Originally appeared in the CAS Weekly Newsletter
Dear Legal Mailbag:
I write to ask for your assistance in working out a problem between one of the teachers at my elementary school and a parent who is ready to sue us.
In the days before Thanksgiving, an experienced third-grade teacher went to her tried-and-true holiday activities list, and she had each of her students trace their hand on brown construction paper. The project then required students to color in the tracing as a turkey, with the outline of the thumb as the head, and the fingers serving as the feathers that students were to decorate. However, one of the students objected to the activity, claiming that his religion prohibits him from participating in holiday celebrations.
Hindsight is a wonderful thing, and I wish that the teacher had simply acknowledged the student's objection and given him an alternative activity. However, the teacher pushed back, telling the student that decorating construction paper turkeys has nothing to do with religion and that he should be a "more cooperative" student and get on with the project. To his credit, the student continued to refuse, and the teacher called his parents. That is when the real trouble started.
The parent explained that, in accordance with their religious faith as Jehovah's Witnesses, their family does not participate in celebrations of holidays. The teacher, however, questioned how simply participating in this classroom activity would impair their free exercise of religion, which the family remains free to practice at home and at their "Kingdom Halls." While the teacher ultimately relented and gave the young boy an alternative assignment unrelated to Thanksgiving, the parent is insisting that I reprimand the teacher for her insensitivity. Did the teacher do anything wrong here?
Thankful for Legal Mailbag
In a word, yes. It should not be news to the teacher that school officials have a duty to make reasonable accommodations for the religious beliefs of students (and employees). Given that the free exercise of religion is a right guaranteed by the United States Constitution, government agencies, including local and regional boards of education, must assure that any direct interference with a student's ability to practice his or her religion is justified by a compelling state interest and is only as intrusive as necessary to protect that interest. This obligation under the United States Constitution is codified under Connecticut law in the State Religious Freedom Restoration Act, Conn. Gen. Stat. § 52-571b.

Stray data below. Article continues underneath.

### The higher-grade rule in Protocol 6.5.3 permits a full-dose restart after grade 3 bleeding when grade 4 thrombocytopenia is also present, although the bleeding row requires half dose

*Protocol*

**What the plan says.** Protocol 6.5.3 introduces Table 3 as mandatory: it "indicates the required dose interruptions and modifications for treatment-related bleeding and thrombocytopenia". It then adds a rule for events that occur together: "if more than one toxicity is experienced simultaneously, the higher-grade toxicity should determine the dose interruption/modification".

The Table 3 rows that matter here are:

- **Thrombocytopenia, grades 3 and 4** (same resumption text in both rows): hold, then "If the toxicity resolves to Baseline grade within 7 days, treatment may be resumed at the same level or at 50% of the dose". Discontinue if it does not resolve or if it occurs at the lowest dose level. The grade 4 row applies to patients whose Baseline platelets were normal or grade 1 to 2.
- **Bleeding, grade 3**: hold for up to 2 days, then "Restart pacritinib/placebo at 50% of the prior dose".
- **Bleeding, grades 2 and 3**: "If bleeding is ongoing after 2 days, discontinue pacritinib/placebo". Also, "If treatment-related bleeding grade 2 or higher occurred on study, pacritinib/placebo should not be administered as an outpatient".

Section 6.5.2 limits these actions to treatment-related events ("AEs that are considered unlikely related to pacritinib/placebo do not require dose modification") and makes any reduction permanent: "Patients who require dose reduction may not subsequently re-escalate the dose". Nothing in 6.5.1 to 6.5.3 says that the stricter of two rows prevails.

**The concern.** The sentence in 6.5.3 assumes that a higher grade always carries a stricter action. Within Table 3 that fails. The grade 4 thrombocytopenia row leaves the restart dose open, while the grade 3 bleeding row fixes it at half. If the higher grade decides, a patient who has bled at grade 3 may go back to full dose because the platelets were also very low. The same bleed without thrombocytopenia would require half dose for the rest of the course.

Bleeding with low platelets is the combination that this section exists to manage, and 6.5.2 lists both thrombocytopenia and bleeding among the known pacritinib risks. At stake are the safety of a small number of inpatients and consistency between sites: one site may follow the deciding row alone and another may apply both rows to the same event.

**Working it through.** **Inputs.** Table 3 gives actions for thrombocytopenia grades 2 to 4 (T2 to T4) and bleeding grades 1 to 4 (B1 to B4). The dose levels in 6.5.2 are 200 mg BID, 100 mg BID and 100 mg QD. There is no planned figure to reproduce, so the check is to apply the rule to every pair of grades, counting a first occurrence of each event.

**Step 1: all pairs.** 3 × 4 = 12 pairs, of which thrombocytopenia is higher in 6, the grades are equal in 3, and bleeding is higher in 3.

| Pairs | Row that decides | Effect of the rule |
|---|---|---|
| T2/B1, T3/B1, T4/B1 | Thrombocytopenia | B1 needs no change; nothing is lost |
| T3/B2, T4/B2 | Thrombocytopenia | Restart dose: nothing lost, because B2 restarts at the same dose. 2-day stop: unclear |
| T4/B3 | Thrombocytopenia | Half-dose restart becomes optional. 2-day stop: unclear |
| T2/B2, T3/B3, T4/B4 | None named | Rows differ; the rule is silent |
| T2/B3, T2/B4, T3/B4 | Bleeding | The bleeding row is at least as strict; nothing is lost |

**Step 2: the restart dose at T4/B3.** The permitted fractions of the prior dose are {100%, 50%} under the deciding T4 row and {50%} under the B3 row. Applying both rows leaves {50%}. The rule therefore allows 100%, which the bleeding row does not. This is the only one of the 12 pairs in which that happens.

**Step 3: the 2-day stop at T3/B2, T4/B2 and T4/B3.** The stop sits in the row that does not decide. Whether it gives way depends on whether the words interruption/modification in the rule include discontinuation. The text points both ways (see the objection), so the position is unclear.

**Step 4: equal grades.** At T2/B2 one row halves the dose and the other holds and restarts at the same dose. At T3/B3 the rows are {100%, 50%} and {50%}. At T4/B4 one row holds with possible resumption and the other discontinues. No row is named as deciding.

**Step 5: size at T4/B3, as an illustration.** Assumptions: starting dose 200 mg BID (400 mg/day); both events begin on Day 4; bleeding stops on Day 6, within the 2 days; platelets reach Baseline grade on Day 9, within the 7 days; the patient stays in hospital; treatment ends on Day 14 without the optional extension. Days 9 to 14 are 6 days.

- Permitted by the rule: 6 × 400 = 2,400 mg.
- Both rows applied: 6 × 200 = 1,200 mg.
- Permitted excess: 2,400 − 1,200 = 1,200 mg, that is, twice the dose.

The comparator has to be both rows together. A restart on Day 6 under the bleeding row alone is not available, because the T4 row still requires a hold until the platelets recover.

Where students' religious practices affect their lives at school, accommodations must be made whenever reasonable. For example, if a student must miss school because of religious obligations, accommodations must be made to (1) permit the absence, and (2) allow any work missed to be made up. Similarly, there was no compelling need for your teacher to require that students decorate construction paper turkeys in anticipation of Thanksgiving, and the teacher should have gracefully made the accommodation by providing an alternative assignment unrelated to holiday celebrations rather than arguing with the student and his parents.
The scope of such required accommodation can, of course, be the subject of dispute and debate. The scope of the duty must be determined on a case-by-case basis, with consideration of the religious need and of the disruption, if any, of the educational process. For example, a Muslim student might ask for the opportunity to pray several times per day. Many years ago, in a case involving a Bible-study club, the Second Circuit provided some insight on accommodations in dicta (a comment that was not necessary to the court's decision):